In the above example, we showed only 18% of the entries as non-zero, but it is common for the sparsity (number of non-zeros) of the matrix to be much larger for some problem domains. Lower sparsity leads to lower storage requirements, which means that we can fit larger and larger problem within the memory that is available to us. For example, whereas in CULA matrices that can be solved on a typical workstation typically max out at about 16K by 16K, in CULA Sparse matrices can be as large as 100M by 100M, depending on its sparsity.


Accelerate MATLAB with the CULA Link Interface

by Kyle

One the exciting new features in CULA R12 is the link interface. In a previous blog post we introduced the features of this new tool and today we'll demonstrate how to easily use this interface with the popular computing tool MATLAB.

MATLAB has a feature that allows you to externally specify a library for your LAPACK and BLAS calls. Typically this feature is used if your architecture does not perform well with the libraries included with MATLAB. However, you can also use this feature to utilize GPU accelerated CULA libraries to boost performance! This is achieved by simply changing a few environment variables -- there are no MEX files to compile, no clunky gpuArray objects, and no changes MATLAB function names!

The first variables that need to be set are: LAPACK_VERSION and BLAS_VERSION.  These are specific to MATLAB and should each be pointed to the 'cula_lapack_link.dll' file (cula_lapack_link.so on Linux).

The next variables that should be set are related to the CULA link library. A useful option is the CULA_DEBUG_LOG environment variable, which when set will write messages to a log file that will allow you see to see for which functions the CULA library is called. For  64-bit versions of MATLAB, set the CULA_ILP64 flag because MATLAB uses 64-bit integers internally.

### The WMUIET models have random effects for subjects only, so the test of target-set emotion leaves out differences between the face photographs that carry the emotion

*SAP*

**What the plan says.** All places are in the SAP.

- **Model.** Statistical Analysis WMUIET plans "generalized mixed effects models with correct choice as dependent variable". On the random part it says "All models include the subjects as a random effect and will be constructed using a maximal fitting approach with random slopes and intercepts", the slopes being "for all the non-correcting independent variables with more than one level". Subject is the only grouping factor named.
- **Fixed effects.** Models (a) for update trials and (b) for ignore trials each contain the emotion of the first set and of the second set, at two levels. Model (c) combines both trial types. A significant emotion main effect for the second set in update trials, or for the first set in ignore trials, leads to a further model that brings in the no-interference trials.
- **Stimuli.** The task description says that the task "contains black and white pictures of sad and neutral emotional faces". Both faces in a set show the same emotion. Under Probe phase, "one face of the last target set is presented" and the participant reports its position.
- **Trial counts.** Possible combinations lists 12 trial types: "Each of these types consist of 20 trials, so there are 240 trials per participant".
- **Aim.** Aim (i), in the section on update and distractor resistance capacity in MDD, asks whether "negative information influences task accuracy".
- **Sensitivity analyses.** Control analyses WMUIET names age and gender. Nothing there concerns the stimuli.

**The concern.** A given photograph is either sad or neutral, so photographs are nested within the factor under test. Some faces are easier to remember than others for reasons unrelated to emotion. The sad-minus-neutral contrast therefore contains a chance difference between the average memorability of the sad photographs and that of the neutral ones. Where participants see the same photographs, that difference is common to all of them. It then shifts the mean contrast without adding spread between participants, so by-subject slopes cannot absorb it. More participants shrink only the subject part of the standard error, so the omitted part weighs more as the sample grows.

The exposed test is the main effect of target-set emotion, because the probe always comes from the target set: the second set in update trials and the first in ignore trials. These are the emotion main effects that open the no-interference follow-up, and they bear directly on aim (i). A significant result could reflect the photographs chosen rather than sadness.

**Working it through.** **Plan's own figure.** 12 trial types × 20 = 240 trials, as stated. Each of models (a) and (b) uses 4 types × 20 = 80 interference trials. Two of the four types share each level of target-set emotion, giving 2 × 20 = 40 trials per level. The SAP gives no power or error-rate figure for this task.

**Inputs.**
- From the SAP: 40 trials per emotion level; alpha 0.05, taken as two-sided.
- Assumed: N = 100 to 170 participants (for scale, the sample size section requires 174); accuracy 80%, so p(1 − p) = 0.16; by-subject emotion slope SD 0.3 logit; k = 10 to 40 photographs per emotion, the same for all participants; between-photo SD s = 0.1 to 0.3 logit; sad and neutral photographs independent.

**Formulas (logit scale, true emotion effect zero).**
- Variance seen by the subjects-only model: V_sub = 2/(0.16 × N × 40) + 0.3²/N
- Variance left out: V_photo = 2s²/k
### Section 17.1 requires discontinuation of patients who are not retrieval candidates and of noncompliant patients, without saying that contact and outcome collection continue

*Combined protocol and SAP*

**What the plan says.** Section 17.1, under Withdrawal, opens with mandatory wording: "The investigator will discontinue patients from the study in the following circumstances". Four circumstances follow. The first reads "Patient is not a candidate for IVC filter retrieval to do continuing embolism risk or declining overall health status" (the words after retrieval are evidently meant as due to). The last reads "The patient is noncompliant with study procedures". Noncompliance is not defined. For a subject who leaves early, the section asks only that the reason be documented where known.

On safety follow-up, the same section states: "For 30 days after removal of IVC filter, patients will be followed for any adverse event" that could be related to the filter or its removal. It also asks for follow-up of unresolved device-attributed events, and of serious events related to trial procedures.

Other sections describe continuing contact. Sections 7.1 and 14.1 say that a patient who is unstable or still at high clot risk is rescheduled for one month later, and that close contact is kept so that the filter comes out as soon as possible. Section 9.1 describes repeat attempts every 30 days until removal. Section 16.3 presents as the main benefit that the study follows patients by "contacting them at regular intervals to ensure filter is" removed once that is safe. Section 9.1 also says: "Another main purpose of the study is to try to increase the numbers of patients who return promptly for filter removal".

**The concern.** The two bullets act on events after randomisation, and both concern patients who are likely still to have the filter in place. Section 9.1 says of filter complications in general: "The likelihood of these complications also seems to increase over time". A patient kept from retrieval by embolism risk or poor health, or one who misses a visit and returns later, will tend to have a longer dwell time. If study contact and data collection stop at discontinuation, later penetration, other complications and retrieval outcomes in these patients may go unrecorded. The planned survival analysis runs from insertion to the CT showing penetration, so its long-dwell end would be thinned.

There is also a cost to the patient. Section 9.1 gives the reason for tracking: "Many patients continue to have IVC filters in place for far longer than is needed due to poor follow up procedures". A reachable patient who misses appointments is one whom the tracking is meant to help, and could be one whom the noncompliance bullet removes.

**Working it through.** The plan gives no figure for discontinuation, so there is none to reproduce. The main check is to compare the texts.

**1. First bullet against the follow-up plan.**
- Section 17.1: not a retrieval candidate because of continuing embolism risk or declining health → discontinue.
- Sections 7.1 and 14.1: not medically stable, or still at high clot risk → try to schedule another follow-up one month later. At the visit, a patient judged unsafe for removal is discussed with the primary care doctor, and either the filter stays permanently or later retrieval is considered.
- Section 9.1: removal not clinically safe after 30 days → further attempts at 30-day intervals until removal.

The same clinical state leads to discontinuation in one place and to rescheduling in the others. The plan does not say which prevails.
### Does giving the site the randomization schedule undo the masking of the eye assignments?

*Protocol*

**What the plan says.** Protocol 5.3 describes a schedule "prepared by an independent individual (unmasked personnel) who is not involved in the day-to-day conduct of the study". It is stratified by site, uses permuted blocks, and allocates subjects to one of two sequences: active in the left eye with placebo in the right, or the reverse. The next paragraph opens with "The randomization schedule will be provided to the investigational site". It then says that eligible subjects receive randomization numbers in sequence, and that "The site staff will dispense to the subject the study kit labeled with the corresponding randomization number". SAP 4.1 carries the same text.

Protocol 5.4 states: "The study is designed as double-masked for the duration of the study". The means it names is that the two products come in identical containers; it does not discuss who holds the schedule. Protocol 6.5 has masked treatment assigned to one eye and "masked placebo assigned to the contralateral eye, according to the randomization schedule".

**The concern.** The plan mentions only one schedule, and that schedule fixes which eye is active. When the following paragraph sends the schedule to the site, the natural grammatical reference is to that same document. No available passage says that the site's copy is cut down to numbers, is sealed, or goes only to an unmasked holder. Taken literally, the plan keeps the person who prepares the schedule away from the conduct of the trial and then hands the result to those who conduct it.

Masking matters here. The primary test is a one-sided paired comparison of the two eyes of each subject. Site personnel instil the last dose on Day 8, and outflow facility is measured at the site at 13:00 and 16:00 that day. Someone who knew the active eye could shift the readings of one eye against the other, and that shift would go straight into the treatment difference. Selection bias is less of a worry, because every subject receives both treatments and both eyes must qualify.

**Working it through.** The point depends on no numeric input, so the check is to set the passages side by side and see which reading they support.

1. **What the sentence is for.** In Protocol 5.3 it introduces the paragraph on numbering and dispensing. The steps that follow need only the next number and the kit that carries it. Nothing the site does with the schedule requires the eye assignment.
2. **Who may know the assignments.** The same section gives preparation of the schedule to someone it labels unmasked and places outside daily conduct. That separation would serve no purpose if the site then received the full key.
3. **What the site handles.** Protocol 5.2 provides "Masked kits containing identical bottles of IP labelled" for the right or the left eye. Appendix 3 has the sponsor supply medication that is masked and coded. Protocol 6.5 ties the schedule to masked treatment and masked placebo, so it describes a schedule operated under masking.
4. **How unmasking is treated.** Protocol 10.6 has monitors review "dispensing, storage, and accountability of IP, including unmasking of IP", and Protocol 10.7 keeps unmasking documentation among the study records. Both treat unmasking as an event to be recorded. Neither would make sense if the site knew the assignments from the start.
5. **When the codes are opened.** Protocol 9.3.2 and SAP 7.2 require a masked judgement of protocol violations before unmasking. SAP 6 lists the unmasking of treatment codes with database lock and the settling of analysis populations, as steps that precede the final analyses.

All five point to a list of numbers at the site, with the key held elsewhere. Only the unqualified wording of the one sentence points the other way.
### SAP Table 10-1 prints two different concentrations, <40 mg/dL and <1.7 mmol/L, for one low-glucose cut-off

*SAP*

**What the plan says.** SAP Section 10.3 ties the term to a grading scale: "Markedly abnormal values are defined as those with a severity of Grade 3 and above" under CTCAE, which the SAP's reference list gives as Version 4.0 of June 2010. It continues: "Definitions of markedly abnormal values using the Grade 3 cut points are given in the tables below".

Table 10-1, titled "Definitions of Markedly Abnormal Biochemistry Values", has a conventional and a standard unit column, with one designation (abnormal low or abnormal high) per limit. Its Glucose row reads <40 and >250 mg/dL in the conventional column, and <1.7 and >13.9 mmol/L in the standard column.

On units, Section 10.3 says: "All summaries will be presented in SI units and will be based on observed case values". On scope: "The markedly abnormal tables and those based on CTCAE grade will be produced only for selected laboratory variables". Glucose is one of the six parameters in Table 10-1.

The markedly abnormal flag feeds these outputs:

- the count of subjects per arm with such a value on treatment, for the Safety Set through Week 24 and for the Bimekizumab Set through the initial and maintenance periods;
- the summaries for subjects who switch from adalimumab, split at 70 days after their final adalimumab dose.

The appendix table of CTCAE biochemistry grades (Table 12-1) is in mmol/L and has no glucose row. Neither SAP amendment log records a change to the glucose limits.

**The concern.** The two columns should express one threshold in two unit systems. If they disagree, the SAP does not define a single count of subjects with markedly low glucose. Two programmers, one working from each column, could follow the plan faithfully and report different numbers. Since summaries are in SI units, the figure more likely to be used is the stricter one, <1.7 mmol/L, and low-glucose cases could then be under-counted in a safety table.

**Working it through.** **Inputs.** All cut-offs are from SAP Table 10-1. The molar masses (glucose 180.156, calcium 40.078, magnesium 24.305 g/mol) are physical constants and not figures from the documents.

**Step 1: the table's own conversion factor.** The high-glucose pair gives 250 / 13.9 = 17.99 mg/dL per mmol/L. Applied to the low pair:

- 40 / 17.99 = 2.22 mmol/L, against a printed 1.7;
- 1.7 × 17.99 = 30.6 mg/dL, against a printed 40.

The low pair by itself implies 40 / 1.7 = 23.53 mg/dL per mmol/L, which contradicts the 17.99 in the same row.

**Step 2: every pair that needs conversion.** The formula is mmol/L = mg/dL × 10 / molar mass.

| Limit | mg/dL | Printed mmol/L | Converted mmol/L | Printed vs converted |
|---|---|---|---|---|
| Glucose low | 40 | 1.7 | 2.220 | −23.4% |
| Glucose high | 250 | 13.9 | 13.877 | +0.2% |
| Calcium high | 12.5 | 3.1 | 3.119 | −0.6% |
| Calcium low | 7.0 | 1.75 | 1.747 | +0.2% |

On Windows, an easy way to use CULA-accelerated MATLAB is through the use of a batch file. Simply create a new .bat file with to set the environment variables and launch the MATLAB executable. For convenience, we have provided a Windows batch file to do just that. Simply place this file in your MATLAB bin folder alongside the standard matlab.bat file. Be sure that the CULA bin path is also in your Windows path so the appropriate libraries can be loaded.

Running the new batch file will launch MATLAB with CULA acceleration enabled.  Running a few simple commands we can see that our linear algebra functions (matrix multiplication, QR, and SVD decomposition) are running faster:

>> tic; A = A*A'; toc;
Elapsed time is 3.414187 seconds.
>> tic; [q,r] = qr(B); toc;
Elapsed time is 11.318329 seconds.
>> tic; x = C \ b; toc;
Elapsed time is 19.133406 seconds.

Contrast this to the CPU implementation where the operations take up to 8x as long to complete!

>> tic; C = A*A'; toc;
Elapsed time is 7.035089 seconds.
>> tic; [q,r] = qr(B); toc;
Elapsed time is 49.837156 seconds.
>> tic; x = C \ b; toc;
Elapsed time is 151.153907 seconds.

Many functions in MATLAB use LAPACK under the hood. Other MATLAB routines that will automatically be accelerated include (but are not limited to):

  • matrix multiply (*)
  • matrix solve (\)
  • svd
  • eig
  • inv

More information about the link interface can be found in the link_interface.txt file contained in the doc folder of your CULA install.

If you have any questions, please ask on our forums!

Edited on January 23, 2012 to update all occurrences of cula_link to cula_lapack_link.